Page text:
What color is the sky?
That’s a fairly simple question with a fairly simple answer. I say fairly because once it is expanded, “what color is the sky?’ becomes a much more difficult question. The answer depends on what day it is, it relies on the refraction of light and the composition of the earth’s atmosphere. In the past few weeks, things that could be categorized as simple questions have struck me as awe inspiring and integral to finding a sense of place and moving forward with our projects.
The first occurred at an HIV and AIDS in the workplace panel when the speaker, in the middle of hitting his audience of undergraduates and MBAs with huge amounts of factual and emotional information, asked me “Who are you?” With only three words, this initially looks like a simple question. It should be a question with an equally concise answer. It was an answer that, when put on the spot, seemed like the hardest thing to find in the world. An impossible test on with my life depended, due to the fact that this question, in and of itself, is my life. Yet, I was brought into the dilemma of “what color is the sky?” because while I know what I am; I am human, I am made up of cells that make up organs and neurons that spark ideas, but these things also change like the weather, growing each and every day with new experiences and environments.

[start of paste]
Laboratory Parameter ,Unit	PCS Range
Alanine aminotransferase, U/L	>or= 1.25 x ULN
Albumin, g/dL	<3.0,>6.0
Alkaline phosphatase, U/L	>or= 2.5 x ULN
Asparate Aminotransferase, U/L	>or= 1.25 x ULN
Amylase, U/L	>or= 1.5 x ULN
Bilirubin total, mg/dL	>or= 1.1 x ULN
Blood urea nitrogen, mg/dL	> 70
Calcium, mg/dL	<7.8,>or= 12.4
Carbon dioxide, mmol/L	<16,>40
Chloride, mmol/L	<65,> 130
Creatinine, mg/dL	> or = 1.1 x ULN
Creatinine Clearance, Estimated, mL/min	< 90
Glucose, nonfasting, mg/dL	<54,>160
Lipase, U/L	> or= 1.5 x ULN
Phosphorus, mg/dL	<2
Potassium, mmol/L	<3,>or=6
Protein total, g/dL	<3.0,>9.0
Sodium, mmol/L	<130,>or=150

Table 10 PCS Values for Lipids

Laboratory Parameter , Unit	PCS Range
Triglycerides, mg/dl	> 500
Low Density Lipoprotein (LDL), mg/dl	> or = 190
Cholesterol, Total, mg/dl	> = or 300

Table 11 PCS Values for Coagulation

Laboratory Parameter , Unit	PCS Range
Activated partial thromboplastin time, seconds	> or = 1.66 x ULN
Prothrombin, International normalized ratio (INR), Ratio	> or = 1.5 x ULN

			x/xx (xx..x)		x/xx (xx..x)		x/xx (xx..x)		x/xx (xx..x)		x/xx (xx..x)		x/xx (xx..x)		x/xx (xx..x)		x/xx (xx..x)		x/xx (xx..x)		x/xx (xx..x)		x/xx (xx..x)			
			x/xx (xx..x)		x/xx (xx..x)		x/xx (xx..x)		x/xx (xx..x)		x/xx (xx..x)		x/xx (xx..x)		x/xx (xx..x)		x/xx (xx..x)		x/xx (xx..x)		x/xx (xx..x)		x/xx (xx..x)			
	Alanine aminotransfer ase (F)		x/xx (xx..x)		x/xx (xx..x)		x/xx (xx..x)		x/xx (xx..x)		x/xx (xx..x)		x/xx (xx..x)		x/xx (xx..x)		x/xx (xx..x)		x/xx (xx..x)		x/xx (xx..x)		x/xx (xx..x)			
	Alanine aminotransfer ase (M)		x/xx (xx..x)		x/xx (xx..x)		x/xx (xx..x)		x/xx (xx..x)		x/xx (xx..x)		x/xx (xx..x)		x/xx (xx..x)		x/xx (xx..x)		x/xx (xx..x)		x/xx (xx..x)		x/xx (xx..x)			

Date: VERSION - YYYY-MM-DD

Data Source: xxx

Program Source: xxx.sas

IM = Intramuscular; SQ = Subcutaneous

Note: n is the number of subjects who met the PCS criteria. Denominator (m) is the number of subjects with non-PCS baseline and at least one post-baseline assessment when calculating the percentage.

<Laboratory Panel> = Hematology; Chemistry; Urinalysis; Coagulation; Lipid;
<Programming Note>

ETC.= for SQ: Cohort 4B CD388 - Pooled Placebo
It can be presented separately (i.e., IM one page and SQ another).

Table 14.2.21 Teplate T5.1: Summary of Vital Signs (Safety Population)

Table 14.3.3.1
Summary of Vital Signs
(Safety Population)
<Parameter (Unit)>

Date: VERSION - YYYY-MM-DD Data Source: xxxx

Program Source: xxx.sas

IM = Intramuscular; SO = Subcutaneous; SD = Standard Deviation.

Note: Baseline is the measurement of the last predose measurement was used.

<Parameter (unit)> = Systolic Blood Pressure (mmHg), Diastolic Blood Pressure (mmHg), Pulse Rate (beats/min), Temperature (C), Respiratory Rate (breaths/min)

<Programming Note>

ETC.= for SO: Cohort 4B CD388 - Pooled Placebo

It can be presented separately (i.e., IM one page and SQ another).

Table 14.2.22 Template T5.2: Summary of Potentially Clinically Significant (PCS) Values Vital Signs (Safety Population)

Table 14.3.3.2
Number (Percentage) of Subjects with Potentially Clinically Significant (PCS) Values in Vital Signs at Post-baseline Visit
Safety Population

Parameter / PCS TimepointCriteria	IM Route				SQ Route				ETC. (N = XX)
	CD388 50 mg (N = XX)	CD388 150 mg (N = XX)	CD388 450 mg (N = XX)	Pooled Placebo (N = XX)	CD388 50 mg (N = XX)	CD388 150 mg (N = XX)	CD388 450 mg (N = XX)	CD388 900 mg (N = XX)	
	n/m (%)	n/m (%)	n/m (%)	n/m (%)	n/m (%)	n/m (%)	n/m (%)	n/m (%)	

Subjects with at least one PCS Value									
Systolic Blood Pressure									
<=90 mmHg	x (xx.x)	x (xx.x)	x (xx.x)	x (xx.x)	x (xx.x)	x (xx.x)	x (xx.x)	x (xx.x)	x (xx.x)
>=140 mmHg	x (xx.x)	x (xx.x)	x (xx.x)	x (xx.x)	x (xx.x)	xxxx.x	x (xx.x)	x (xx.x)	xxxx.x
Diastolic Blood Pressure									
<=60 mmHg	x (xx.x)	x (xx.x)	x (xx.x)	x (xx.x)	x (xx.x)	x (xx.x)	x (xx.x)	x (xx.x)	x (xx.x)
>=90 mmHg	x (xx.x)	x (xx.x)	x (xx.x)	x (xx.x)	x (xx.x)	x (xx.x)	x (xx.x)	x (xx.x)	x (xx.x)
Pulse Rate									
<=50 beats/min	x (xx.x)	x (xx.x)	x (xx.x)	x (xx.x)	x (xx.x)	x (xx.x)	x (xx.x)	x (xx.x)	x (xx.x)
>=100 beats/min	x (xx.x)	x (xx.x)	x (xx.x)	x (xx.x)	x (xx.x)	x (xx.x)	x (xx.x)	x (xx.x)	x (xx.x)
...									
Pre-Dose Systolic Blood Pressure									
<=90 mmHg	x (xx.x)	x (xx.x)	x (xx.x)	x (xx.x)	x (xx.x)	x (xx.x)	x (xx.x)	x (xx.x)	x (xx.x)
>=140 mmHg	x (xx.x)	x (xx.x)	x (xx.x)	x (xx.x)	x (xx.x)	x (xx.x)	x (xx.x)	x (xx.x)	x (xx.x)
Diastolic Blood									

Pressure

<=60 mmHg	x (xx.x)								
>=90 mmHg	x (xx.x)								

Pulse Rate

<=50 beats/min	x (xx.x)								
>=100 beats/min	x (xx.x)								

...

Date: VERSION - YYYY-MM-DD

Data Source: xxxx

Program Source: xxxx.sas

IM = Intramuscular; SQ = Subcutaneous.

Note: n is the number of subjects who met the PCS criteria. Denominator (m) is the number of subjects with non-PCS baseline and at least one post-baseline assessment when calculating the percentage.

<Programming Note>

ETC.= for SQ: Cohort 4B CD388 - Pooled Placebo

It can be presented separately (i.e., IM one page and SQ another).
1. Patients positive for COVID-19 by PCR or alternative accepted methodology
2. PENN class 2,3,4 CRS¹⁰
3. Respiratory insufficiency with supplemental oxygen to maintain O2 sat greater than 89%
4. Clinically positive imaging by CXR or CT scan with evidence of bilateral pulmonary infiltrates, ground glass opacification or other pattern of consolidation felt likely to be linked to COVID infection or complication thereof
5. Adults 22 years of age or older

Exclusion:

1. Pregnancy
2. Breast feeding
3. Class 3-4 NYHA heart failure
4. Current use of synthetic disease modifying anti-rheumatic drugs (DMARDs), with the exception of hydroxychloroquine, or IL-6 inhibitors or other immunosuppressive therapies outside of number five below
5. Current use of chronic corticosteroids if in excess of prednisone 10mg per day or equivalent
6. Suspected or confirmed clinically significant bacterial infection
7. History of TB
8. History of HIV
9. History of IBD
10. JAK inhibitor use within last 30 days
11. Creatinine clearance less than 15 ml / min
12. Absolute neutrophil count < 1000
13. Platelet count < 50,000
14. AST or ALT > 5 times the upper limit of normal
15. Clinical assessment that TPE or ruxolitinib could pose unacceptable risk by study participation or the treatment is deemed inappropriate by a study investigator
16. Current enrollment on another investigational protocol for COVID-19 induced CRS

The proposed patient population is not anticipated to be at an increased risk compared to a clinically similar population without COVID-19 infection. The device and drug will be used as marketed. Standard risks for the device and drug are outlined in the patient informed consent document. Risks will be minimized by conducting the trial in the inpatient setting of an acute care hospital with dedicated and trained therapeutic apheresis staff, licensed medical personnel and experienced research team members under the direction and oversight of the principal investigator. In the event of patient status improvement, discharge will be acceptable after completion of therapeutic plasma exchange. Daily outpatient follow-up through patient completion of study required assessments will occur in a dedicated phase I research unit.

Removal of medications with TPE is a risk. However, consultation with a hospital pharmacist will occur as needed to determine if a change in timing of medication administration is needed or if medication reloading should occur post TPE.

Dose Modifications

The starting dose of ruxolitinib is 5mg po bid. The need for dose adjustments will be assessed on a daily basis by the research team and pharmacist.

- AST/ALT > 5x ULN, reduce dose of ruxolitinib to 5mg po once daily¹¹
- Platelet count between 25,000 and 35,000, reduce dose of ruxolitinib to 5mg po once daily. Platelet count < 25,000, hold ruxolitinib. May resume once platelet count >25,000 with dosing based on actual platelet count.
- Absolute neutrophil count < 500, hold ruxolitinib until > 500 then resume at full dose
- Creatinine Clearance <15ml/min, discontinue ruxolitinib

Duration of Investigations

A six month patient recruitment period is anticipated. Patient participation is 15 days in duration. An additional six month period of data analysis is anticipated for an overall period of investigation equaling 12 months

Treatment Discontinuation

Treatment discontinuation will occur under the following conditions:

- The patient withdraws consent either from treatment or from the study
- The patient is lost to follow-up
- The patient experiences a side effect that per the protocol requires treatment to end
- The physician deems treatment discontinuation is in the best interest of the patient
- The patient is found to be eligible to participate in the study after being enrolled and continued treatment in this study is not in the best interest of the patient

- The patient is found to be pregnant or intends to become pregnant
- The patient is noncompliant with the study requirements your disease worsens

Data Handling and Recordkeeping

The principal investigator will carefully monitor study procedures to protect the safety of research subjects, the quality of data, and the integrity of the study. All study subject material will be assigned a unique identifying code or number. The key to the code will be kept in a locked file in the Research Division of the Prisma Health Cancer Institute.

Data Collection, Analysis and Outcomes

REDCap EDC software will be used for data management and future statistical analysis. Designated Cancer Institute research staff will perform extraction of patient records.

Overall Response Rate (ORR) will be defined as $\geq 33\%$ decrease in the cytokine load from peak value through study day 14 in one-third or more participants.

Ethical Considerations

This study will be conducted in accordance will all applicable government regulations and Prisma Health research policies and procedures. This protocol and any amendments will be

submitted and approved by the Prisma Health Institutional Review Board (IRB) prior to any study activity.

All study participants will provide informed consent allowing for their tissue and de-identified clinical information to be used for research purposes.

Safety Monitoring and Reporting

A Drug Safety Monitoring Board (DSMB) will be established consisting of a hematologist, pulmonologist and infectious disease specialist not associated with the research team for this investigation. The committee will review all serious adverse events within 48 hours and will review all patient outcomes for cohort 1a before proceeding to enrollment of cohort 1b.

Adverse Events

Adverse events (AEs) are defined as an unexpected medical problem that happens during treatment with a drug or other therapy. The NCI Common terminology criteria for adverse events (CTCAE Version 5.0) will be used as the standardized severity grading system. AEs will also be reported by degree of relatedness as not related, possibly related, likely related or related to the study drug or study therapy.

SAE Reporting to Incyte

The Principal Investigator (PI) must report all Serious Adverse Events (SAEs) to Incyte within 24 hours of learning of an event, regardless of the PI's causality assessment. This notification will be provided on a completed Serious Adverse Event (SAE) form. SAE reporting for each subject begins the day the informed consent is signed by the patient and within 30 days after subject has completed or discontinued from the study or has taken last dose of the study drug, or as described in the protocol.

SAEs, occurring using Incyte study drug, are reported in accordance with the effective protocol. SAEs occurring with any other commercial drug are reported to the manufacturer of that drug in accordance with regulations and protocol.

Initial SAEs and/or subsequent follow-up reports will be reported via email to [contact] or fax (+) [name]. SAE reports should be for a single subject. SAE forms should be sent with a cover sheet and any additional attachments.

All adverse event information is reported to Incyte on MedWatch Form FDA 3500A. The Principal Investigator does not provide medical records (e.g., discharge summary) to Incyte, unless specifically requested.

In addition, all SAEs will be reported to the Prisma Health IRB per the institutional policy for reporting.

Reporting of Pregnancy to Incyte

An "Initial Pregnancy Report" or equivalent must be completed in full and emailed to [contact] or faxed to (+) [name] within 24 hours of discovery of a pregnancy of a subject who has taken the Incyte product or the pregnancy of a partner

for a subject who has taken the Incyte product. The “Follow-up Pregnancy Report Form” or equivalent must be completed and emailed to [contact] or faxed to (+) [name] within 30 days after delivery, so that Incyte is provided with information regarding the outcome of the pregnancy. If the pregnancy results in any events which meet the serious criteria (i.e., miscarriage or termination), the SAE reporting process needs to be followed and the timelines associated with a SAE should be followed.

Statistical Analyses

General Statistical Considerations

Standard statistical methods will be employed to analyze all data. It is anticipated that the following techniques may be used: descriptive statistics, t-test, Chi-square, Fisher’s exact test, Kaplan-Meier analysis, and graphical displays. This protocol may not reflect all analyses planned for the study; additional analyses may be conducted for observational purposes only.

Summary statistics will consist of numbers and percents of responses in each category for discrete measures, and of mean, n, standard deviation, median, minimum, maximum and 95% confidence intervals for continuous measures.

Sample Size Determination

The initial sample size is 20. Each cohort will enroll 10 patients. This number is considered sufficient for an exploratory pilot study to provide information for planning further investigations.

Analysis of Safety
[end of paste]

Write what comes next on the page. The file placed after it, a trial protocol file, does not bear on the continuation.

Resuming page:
I answered the question, but it stuck with me. If I couldn’t answer who I was for myself, an expert in all things me, how could I make decisions for a community for which I was an outsider?
The second simple question I was faced with was “why South Africa?” Now this is a question that I had answered before I left, being confident in the answer that I provided. I sighted developmental issues and the unique atmosphere that is South Africa in that its incredible inequality can provide a sort of controlled environment. You can look at policies that affect people who live in very similar areas, with the same ruling government but on opposite ends of economic and cultural spectra. After experiencing South Africa, I remembered this answer and realized while that it touches a lot of why I wanted to come here, it misses things as well. It misses the absolute diversity, the differences between where we lived and where I work and the beauty that lies within that. It misses the fact that SA has the most official languages in the world and the beauty and difficulty that comes with that. And it misses the fact that while business seems to run the world that we are living in, and it ran this program, that the cultural range that spans South Africa has to come head to head with that. A battle that has been raging since apartheid continues now through the business sector, and while there are many many people working toward changing that, there is still much work to be done. South Africa provides a picture perfect example of history, culture, diversity, language, education, human rights, and the public sector working in tandem in a way that hasn’t found its sync yet.
Often it’s the simple things that bring us to complicated answers, but they also have the brevity to remind us to keep things short. A few words can create everlasting conversations.
Keep the simple questions coming.